The myth of the upwardly mobile

The political debate over the Government's labour market policies has been clouded by a lack of hard facts. New research makes sobering reading

The Conservative Government's single-minded creation of a deregulated and flexible labour market has made Britain the stage for a unique natural experiment during the past 20 years. The payoff has been, finally, one of the lowest unemployment rates among industrial countries. This has made Britain an example that is starting to tempt politicians on the Continent, especially in Germany and France, fearful of the electoral consequences of their jobless levels.

Yet the experiment has had other, less appealing, results. Earnings inequality in the UK has risen faster than in any country apart from the US. The distribution of men's wages is more unequal now than at any time since comparable records began in 1870. This, too, has a political cost. The latest British Social Attitudes survey shows that nine out of ten Britons think the gap between high and low incomes is excessive.

The political debate over the years about the merits of the Government's labour market policies has been clouded by a lack of hard facts. In particular, growing inequality might not matter if it is matched by growing opportunity, so that a wider income distribution at any point in time is offset by greater upward income mobility. Britons might have become more like the many Americans who start their career serving in a fast-food joint but work their way up the ladder, giving more equal lifetime incomes. So, at least, the Government has claimed.

The information needed to assess this claim properly is becoming available. A new publication from the Centre for Economic Performance contains the most comprehensive summary so far of research on what impact the new flexibility has had on incomes and job opportunities, at least for men.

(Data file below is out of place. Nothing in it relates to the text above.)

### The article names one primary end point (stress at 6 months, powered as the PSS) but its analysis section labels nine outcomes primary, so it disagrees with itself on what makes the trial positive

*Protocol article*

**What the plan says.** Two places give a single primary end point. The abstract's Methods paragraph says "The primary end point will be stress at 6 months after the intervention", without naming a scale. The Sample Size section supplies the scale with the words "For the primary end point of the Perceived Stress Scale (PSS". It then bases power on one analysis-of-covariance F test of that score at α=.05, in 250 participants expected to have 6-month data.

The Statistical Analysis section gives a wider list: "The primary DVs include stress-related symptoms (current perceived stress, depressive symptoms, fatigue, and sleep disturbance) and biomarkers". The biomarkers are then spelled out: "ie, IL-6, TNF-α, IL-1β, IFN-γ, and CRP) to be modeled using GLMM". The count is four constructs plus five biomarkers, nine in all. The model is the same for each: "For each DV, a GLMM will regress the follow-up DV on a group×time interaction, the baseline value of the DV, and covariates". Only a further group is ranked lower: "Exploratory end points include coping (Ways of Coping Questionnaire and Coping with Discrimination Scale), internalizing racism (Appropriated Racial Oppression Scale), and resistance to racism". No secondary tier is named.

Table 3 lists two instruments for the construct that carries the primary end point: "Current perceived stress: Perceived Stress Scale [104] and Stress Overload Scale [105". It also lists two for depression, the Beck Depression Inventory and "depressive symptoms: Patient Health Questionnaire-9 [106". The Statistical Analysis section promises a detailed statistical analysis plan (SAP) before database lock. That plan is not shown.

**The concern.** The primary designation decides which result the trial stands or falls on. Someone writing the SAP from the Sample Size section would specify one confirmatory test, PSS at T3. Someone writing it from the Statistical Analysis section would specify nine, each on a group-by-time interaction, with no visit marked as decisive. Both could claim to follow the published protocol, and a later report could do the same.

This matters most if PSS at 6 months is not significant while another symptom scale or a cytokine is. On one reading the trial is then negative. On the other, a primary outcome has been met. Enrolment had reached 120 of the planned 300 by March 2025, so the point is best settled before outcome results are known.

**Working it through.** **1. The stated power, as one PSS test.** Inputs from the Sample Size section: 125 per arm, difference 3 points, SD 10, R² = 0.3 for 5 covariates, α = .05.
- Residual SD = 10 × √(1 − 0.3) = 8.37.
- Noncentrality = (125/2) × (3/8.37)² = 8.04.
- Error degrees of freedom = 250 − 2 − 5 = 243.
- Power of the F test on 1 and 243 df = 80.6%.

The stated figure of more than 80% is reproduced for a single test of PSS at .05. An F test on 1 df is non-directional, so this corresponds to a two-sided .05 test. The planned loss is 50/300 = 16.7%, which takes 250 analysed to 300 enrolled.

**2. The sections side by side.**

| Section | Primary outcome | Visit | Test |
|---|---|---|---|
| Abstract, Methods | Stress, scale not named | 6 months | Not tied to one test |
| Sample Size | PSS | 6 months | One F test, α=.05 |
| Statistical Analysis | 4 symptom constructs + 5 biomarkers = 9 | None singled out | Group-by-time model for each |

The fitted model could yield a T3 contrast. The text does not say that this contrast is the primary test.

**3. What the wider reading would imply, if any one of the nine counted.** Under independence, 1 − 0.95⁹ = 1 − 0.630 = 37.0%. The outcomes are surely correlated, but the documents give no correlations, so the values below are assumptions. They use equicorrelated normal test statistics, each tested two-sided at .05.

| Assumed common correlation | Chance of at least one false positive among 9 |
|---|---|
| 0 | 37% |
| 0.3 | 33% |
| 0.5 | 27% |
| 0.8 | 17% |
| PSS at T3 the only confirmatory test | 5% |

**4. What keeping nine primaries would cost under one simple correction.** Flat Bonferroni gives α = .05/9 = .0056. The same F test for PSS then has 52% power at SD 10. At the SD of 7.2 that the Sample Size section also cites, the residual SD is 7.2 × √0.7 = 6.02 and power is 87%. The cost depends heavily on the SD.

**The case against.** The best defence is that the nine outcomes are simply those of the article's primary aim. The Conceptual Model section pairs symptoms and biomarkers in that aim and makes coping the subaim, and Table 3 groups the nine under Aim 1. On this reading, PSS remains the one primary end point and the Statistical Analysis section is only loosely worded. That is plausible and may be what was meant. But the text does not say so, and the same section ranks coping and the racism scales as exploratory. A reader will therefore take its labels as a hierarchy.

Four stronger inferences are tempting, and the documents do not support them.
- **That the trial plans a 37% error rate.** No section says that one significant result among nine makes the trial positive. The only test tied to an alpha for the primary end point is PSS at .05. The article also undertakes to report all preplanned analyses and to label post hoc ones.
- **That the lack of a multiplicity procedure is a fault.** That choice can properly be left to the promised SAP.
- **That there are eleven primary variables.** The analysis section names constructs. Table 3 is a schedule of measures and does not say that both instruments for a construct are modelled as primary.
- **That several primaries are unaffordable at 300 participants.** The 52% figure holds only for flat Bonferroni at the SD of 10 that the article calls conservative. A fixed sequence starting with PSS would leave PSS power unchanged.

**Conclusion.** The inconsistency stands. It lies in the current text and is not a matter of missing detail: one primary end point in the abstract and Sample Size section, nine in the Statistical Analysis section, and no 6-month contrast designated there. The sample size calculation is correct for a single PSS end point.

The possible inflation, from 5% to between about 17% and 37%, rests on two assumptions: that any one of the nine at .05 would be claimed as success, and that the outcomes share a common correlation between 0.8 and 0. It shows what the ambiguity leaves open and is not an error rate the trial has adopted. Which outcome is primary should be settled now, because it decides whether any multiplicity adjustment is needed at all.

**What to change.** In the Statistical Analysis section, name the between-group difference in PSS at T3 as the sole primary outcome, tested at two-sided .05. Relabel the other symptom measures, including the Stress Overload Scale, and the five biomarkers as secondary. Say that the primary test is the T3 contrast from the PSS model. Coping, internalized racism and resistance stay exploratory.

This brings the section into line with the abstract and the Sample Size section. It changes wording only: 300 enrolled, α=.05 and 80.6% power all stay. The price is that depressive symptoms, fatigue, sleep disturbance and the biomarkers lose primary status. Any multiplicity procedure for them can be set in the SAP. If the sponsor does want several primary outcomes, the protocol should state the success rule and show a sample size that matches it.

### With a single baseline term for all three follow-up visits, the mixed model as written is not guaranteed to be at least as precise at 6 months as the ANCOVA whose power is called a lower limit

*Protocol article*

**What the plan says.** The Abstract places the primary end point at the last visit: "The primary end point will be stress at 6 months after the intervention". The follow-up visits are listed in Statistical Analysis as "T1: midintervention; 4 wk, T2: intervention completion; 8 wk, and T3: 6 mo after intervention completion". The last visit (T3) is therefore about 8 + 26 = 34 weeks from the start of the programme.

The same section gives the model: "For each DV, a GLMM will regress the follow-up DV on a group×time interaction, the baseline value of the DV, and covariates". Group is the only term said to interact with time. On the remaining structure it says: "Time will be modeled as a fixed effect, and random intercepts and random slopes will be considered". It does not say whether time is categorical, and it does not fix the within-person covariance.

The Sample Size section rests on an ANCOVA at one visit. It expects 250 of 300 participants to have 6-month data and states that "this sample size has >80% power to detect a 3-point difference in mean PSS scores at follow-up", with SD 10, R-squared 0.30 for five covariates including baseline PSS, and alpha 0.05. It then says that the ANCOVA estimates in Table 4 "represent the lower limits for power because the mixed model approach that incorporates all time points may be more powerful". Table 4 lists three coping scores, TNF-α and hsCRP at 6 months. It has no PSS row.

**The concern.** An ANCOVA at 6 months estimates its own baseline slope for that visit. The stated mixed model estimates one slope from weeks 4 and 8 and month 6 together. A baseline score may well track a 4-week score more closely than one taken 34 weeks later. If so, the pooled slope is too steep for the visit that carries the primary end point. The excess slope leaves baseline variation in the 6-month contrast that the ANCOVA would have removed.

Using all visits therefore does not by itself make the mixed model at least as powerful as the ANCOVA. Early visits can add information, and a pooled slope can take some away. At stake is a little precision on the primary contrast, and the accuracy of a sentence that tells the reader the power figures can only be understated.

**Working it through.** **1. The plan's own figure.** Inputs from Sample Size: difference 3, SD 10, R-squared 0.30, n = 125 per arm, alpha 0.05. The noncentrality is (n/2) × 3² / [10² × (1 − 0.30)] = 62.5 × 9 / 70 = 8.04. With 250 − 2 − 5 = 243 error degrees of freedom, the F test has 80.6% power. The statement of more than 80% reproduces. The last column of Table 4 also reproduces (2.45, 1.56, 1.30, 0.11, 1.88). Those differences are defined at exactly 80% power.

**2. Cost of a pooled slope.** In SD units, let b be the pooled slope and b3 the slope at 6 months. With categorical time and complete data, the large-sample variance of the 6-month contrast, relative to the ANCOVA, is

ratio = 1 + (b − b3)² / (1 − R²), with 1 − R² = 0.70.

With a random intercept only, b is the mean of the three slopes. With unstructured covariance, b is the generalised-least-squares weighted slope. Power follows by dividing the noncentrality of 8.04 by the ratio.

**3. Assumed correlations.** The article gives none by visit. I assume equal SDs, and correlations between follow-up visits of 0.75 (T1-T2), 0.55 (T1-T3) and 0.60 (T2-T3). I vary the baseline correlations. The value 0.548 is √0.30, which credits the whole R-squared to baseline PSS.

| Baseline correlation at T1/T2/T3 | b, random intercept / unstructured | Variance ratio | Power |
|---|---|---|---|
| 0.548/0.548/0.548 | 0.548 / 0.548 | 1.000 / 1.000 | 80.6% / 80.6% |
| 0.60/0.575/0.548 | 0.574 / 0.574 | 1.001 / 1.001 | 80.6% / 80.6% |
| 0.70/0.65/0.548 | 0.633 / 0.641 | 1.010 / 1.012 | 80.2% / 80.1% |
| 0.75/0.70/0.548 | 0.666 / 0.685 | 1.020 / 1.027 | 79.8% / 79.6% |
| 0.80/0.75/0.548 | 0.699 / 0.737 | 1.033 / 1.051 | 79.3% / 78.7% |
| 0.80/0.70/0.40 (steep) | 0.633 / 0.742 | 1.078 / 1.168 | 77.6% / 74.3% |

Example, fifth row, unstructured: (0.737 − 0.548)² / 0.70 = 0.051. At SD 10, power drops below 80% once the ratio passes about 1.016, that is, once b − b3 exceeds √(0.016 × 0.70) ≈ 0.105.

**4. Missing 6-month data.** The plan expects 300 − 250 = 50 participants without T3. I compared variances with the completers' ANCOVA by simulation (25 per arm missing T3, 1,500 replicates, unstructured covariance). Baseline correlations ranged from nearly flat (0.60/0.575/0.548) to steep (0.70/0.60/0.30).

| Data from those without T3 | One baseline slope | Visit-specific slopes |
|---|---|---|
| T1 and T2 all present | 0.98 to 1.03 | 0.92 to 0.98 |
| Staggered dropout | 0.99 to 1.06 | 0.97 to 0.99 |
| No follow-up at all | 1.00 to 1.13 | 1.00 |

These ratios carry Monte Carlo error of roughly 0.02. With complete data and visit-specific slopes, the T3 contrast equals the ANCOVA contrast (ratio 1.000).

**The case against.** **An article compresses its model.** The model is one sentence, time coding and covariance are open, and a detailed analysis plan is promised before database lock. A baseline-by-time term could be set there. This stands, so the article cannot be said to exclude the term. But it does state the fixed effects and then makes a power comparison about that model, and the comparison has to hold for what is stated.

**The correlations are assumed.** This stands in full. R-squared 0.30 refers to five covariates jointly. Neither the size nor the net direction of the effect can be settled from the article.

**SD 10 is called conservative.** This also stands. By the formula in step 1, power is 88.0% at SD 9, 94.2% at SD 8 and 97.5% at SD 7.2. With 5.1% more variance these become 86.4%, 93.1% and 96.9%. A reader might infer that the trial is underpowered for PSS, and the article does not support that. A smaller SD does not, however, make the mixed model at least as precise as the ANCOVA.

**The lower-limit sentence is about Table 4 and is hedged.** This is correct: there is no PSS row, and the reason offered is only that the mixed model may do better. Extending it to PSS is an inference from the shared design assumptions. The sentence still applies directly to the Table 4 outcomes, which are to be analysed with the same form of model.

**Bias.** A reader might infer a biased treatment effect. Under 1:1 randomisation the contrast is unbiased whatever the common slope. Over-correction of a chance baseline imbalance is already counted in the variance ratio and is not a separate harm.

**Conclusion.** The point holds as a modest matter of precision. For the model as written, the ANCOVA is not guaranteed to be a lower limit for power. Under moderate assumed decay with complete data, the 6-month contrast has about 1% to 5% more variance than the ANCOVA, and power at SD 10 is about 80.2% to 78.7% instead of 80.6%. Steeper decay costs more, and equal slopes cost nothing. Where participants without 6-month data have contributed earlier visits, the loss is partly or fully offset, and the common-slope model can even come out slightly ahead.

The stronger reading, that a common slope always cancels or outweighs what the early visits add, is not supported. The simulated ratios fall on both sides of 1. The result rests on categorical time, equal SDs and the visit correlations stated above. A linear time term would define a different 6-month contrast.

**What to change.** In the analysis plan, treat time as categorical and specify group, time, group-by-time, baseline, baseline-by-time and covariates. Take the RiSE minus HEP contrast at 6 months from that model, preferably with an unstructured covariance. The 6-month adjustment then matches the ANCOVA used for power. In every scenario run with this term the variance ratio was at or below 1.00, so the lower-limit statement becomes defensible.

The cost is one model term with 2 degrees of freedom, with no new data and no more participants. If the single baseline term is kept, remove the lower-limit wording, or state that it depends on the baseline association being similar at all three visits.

The research has been made possible by the availability for the first time of several "panel" data sets. These contain years' worth of information on thousands of individuals, from official national insurance records and from surveys, allowing specific employment and income histories to be tracked.

Recent academic research has therefore been able to present several conclusions about the results of the British experiment. Sobering reading it makes, too. Consider the following conclusions, which economists would call "stylised facts", about the UK labour market.

r Fact 1: Wage mobility has diminished over time.

The degree of movement up the wage distribution was about a quarter lower in 1995 than in 1980. Most of that decline occurred in the early 1980s but the trend has continued since then. Lower inflation is part of the explanation, however: there is much less movement within the income distribution when increases in incomes are low.

r Fact 2: Wage mobility is higher for the young and concentrated in the first year of work.

This result is not surprising, but it does imply that people who do not escape low pay early in their life will find it much harder later. The average person gains as much in their income in the first year of work as they add in the next four years. About 45 per cent of men leave low pay in their first working year, and only half as many in their second year.

r Fact 3: Most people who move up the income distribution do not move far.

Peter Lilley, the Social Security Minister, has made much of the finding that of the men aged 25-34 in 1978/79 whose earnings were in the bottom tenth of the distribution, only 13 per cent were still in that lowest tenth in 1992/93. True, but a full third of them remained in the bottom three-tenths of the earnings distribution and another 18 per cent were claiming benefits. Just under 16 per cent had made it to the top half of the earnings distribution.

The picture is bleaker for an older age group, aged 35-44 in 1978/79. As the chart shows, there was more downward mobility for this age group. Nearly one in five of the bottom tenth were still in the bottom tenth 15 years on, with 37 per cent in the bottom three-tenths. And 27 per cent were on benefits. Under 7 per cent had climbed into the top half of the earnings scale.